Number of pages: 1,463
I put off reading this epic novel for years, because I didn't think I would enjoy it. It turned out, I was very wrong - after a slow start, I found myself enjoying it a lot and caring immensely for its three main characters, Jean Valjean, Cossette and Marius.
Jean Valjean is introduced as a petty criminal, and at the start of his storyline, he is (to his amazement) given shelter by a bishop, after most of the town has shunned him because of his criminal tendencies. Although he seems like he should not be a sympathetic character, he immediately becomes a loveable rogue, even when - unable to suppress his kleptomaniac tendencies - he steals the Bishop's silverware. He ends up as a character who seems to be trying to prove that he is no longer a criminal, and can be seen as a valued member of society, although he has to constantly change his identity. Every time that he seems to have vanished completely, he shows up again, and on some occasions I didn't realise a new character was in fact Jean Valjean again until the book made it really obvious.
At the start of her story, Cossette ends up being sent away to a cruel foster family, headed by the main antagonist, Thenardier. His treatment of her is one of the most heartbreaking parts of the story, particularly the portrayal of how Thenarier's daughters are spoiled, and won't even let Cossette play with their dolls.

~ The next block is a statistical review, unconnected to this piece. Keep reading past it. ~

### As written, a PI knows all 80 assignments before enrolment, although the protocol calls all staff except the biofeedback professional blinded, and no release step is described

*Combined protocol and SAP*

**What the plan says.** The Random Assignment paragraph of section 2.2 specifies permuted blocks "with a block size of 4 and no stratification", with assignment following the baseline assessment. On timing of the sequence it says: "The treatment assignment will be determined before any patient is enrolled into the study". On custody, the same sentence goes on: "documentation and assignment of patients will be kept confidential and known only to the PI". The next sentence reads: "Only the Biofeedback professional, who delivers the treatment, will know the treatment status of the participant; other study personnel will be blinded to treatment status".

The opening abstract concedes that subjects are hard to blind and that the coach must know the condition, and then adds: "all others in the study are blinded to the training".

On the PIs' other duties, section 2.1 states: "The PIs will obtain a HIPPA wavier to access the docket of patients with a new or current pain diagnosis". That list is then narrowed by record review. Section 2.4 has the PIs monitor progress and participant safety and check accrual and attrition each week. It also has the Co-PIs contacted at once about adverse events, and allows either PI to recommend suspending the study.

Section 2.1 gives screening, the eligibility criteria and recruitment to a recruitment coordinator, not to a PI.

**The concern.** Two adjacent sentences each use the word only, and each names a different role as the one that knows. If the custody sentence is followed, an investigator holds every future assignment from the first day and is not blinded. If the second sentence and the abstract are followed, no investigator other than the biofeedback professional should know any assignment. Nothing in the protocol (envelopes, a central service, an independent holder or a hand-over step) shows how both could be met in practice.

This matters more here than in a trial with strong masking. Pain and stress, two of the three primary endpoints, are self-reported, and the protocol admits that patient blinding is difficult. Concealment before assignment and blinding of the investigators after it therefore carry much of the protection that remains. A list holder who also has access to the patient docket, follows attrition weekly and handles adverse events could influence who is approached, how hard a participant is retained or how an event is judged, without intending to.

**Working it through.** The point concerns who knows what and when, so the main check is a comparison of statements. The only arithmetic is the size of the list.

This book is very long, and is partially padded out by diversions from the author, who sets the scene largely through essays regarding the real-life events and places that influence the plot line, from the Napoleonic wars, to the Parisian sewer system (actually more interesting than it sounds). Victor Hugo also takes a somewhat roundabout way of introducing characters; the entire first chapter is about the Bishop who takes in Jean Valjean, describing his entire life; the bishop only appears right at the start. Likewise, to introduce Cossette, the book first of all includes a chapter about four female characters who arrive in town, one of whom is Fantine, later Cossette's mother. Later in the book, Thenardier saves the life of a soldier, who later on turns out to be Marius' father.
Although the breaks in the narrative got a bit annoying at times, I found that when the main plot was moving forward, it was actually very enjoyable, very exciting at times (mostly seeing Jean Valjean escaping the clutches of his erstwhile nemesis, Javert, who starts off as a dislikeable character, before ending up as someone who I felt surprisingly sympathetic for). There were a lot of bits that were very sad, and moving, particularly towards the book's denouement.
Overall, I was glad I did take the trouble to read this novel, and may well give the musical and/or the recent movie a go as well.
Next book: A Confederacy of Dunces (John Kennedy Toole)